My thinking here is that you’re not allowing for Murphy’s Law, which seems to kick in more savagely for gardeners than for other hobbyists, such as, say, knitting mavens. :smiley:

My thinking would be that you go out and get the digging done as the weather permits, and as the spirit moves you. Don’t focus on “calendar time”, like, “I’m gonna do X this weekend, and then Y next weekend”, because sure as God made little green apples and then sent bugs to eat holes in them, what will happen is that it will start raining non-stop, or you’ll have work troubles come up and get too busy to dig, or–knock on wood–you’ll put your back out with the first shovel-full and there goes your nice little schedule…

Also, I have yet to see the drainage problem that resolved itself in a single easy afternoon, that didn’t require at least six trips to Lowe’s, and possibly a trip to the library to look stuff up in the DIY section. You can’t assume that that little drainage problem will take only a single weekend, IOW. Be prepared for things to turn ugly. :smiley:

I’d prioritize as follows:

The peonies and daylilies are the least time-consuming to move, in my experience. The biggest challenge is in deciding where you want them. But once you have that figured out, then it’s just a matter of a lot of gruntwork hole-digging for the new holes, and then you just go lever out the plants and drop them in. However, you can’t figure on doing this in a single weekend, because “bad back time” figures in. If you aren’t used to digging ditches, then you’ll spend Saturday doing half the job, and then wake up Sunday morning too crippled to move, let alone move the other half of the plants. And there goes your schedule.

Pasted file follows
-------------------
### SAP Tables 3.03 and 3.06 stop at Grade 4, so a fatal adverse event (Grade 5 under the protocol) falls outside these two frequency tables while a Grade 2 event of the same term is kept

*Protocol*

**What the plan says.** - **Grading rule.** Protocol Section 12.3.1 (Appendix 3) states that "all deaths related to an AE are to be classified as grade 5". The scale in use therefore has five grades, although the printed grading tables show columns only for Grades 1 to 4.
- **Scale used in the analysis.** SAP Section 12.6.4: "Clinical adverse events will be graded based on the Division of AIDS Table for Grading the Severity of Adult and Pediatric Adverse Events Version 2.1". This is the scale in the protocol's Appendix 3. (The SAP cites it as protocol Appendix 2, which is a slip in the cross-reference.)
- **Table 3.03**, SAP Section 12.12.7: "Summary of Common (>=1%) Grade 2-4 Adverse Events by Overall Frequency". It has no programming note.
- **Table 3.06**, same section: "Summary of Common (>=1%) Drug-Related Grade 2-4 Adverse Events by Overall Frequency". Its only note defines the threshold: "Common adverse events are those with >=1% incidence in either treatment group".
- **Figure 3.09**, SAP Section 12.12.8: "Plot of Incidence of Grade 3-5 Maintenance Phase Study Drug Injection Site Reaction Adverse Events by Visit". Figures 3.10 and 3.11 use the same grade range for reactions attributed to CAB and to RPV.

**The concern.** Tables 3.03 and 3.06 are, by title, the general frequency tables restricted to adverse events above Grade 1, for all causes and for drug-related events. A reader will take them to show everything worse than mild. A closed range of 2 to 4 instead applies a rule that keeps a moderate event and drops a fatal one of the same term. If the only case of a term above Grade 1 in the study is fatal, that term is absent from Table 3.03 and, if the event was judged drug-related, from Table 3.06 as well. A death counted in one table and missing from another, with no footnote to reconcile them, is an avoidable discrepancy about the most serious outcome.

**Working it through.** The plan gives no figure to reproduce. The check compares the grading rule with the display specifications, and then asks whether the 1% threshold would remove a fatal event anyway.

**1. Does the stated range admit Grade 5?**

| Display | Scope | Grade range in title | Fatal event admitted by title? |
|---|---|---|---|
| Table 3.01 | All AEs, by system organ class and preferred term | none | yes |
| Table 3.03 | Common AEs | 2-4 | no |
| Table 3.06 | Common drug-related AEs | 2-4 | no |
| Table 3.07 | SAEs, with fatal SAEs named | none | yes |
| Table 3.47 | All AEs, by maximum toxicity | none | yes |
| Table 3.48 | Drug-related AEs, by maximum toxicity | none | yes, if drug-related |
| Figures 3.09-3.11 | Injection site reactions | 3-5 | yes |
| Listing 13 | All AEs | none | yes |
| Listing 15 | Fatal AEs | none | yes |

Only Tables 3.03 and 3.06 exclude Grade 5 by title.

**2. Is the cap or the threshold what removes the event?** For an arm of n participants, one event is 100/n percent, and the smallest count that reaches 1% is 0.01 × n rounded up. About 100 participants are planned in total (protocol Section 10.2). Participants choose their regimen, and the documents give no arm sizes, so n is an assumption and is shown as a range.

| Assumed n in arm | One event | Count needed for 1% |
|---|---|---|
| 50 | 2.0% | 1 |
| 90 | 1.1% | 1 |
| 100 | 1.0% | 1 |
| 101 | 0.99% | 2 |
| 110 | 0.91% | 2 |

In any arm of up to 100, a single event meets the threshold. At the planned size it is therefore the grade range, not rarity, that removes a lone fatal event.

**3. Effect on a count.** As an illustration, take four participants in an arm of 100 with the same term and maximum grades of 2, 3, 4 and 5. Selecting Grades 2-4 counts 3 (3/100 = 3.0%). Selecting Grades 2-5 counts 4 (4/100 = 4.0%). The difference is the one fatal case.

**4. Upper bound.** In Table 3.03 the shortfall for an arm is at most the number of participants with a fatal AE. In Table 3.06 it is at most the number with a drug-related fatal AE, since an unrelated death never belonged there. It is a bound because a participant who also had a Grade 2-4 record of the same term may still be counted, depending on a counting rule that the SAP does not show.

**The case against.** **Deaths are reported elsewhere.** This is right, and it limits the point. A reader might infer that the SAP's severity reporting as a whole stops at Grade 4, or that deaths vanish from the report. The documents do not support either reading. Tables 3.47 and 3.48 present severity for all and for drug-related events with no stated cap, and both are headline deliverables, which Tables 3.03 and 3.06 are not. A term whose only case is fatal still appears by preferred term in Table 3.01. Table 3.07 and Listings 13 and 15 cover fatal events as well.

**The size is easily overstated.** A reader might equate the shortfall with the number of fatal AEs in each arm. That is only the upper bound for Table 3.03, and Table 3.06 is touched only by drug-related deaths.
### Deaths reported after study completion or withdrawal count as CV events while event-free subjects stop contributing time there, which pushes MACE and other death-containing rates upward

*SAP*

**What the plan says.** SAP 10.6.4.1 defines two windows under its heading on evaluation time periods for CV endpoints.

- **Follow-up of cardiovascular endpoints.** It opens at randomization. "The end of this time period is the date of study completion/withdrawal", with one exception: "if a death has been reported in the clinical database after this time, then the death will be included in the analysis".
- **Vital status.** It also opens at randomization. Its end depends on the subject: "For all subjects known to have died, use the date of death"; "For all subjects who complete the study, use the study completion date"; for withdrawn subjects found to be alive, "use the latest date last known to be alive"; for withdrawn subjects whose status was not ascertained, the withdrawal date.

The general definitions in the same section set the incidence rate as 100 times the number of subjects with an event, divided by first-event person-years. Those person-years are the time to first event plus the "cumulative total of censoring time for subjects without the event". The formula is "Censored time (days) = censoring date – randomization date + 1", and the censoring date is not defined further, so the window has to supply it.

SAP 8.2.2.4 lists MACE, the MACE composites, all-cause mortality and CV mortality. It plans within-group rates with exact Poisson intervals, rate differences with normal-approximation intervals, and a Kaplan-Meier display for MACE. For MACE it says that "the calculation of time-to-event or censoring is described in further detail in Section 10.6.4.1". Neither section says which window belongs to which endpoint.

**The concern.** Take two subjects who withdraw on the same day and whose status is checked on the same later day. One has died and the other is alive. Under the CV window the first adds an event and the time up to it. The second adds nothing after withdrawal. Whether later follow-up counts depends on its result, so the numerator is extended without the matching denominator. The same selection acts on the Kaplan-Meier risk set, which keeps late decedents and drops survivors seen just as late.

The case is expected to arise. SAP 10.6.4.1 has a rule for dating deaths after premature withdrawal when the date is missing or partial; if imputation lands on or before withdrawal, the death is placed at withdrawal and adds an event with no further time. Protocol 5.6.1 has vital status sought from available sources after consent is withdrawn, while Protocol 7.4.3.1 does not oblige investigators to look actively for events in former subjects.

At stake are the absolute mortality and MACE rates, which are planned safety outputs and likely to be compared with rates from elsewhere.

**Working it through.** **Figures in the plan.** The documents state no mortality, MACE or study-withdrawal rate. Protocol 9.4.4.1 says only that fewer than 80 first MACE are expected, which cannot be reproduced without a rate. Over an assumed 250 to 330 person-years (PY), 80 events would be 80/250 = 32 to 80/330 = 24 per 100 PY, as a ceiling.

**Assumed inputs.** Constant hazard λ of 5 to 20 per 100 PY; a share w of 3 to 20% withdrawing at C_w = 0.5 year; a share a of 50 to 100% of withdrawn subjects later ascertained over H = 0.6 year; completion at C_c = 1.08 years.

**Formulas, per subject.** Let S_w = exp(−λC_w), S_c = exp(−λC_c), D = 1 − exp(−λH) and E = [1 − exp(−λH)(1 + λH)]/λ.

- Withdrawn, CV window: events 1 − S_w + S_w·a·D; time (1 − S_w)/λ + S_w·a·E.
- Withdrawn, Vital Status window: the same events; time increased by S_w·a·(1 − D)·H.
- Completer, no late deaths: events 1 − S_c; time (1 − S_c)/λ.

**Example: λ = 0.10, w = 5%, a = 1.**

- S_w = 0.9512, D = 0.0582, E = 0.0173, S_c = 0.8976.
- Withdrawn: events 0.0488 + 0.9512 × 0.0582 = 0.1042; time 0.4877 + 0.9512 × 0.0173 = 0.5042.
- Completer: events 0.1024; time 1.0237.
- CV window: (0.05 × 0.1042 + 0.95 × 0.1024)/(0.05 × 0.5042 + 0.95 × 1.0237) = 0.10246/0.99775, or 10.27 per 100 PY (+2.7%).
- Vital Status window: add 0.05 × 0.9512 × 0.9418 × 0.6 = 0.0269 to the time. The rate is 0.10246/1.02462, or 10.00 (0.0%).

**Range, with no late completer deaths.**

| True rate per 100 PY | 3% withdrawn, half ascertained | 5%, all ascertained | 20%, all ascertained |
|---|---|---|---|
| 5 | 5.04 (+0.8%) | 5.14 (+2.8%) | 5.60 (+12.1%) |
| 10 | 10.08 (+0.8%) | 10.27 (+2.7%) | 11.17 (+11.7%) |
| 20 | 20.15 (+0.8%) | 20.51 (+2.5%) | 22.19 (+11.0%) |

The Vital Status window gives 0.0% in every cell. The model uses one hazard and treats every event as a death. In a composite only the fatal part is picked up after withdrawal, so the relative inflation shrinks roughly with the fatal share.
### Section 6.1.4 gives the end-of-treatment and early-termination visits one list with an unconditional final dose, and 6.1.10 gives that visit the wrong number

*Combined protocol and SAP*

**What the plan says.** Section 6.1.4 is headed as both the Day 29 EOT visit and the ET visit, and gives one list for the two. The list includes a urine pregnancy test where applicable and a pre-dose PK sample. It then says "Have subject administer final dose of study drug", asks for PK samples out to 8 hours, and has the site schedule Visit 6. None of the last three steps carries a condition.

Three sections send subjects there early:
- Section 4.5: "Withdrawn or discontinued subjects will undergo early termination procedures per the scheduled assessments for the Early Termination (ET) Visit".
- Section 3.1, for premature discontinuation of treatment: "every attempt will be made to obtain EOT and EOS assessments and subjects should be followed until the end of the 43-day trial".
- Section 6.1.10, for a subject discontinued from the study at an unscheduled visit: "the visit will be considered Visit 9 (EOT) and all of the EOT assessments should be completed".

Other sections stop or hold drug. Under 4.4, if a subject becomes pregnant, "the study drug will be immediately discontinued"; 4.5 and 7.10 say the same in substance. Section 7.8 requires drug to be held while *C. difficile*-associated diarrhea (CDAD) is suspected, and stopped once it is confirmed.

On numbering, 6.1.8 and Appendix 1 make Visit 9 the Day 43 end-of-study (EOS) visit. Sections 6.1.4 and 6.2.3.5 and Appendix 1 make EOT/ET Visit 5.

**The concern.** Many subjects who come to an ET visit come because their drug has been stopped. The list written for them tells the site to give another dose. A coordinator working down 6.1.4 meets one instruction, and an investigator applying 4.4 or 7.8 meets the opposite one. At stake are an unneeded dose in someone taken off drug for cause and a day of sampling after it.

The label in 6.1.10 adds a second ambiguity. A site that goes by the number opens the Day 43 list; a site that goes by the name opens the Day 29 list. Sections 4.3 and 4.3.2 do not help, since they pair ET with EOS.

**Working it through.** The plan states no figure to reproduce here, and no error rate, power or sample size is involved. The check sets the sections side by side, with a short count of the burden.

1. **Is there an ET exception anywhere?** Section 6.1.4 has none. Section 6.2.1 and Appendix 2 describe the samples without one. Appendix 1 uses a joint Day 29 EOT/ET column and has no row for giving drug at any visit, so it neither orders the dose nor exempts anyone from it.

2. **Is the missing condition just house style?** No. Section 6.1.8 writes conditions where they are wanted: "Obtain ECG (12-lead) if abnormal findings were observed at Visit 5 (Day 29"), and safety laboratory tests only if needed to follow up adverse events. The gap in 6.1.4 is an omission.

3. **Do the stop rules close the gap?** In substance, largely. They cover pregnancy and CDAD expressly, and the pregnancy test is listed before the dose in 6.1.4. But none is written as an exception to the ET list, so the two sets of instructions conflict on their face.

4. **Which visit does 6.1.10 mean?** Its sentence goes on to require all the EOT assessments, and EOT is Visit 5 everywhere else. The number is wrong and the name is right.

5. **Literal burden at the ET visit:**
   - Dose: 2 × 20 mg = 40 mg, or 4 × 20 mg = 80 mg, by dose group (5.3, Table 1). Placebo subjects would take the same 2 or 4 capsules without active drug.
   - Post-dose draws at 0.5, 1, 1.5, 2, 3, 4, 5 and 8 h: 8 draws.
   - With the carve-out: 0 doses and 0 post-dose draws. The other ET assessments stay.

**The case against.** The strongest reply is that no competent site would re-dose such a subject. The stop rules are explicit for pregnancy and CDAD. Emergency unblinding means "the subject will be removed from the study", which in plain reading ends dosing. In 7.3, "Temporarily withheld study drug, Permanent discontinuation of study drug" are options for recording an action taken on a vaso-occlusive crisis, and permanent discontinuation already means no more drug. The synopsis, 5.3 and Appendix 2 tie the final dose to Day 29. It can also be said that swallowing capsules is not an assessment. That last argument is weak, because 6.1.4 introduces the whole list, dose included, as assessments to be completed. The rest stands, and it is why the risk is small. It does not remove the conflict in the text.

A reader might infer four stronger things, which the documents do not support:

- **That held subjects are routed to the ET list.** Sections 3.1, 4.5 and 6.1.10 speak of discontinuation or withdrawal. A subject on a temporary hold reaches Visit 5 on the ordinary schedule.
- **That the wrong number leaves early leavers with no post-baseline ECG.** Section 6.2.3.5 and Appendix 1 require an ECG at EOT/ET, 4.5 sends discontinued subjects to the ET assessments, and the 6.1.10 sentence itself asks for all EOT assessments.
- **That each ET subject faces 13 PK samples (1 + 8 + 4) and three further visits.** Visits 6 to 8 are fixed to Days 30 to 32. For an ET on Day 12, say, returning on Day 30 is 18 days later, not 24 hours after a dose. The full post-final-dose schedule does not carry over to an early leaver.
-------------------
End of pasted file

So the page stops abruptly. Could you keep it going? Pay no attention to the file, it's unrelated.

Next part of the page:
So what works better is to pace yourself–allow plenty of time, and just do as many plants as your back will allow. Do a couple every night, as the weather permits.


If you think, “The peonies and daylilies are easier, so I’ll get them out of the way,” then what will happen is, as soon as the peonies and daylilies are done, Something Will Come Up, and you never will get the new bed done.

And frankly, I think the drainage problem and the new shrubs are more important. I’d get them out of the way first, starting, like, today, as the weather permits–you can actually plant the shrubs any time between now and October, more or less. In the Midwest, which I will graciously include Ohio in, :smiley: there’s usually no point in waiting for “cooler fall weather”, some magical optimal weather window in which you can saunter outside in a sweater and plant bulbs under a jigsaw-puzzle-blue sky. In my experience, it tends to go straight from “OMG it’s so hot” August to “why is it still so friggin’ hot??” September to “I can’t believe we’ve had a frost and it’s still this warm” October to “nasty gray cold drizzle, how come we didn’t get a Fall?” November.

So go ahead and plant the shrubs as soon as you can, and don’t worry that “it’s too hot for them, I’ll plant them when the weather gets cooler.” Because by the time the weather gets (quote unquote) “cooler”, you’ll have Thanksgiving decorations on your front door. :smiley:

If it does take you longer than you expected to get the shrubs in the ground, you can eke out their time after it frosts by putting black plastic around their roots when you plant them, so as to retain as much soil heat as possible–and then start thinking about moving the peonies and daylilies. Because they don’t have to be moved this fall, do they? You could leave them until next spring if you still want to move them. But the shrubs ought to go in ASAP.

I love your yardwork thus far. It looks great, and your dog is very sweet-looking.

This can be a perfect time of year to plant hardy perennials. If you use very small shrubs (I have filched a few of mines from vacant lots, native species), you may want to put a pot on top of your shrub when winter comes. But next year it will do a lot of growing! Ditto with the drainage and topdressing issues – this is a fine time of year for that kind of gardening. Just keep in mind that it’s also a time when most of the seeds for next year’s weeds get deposited, so be mindful of anything that will increase weed enthusiasm.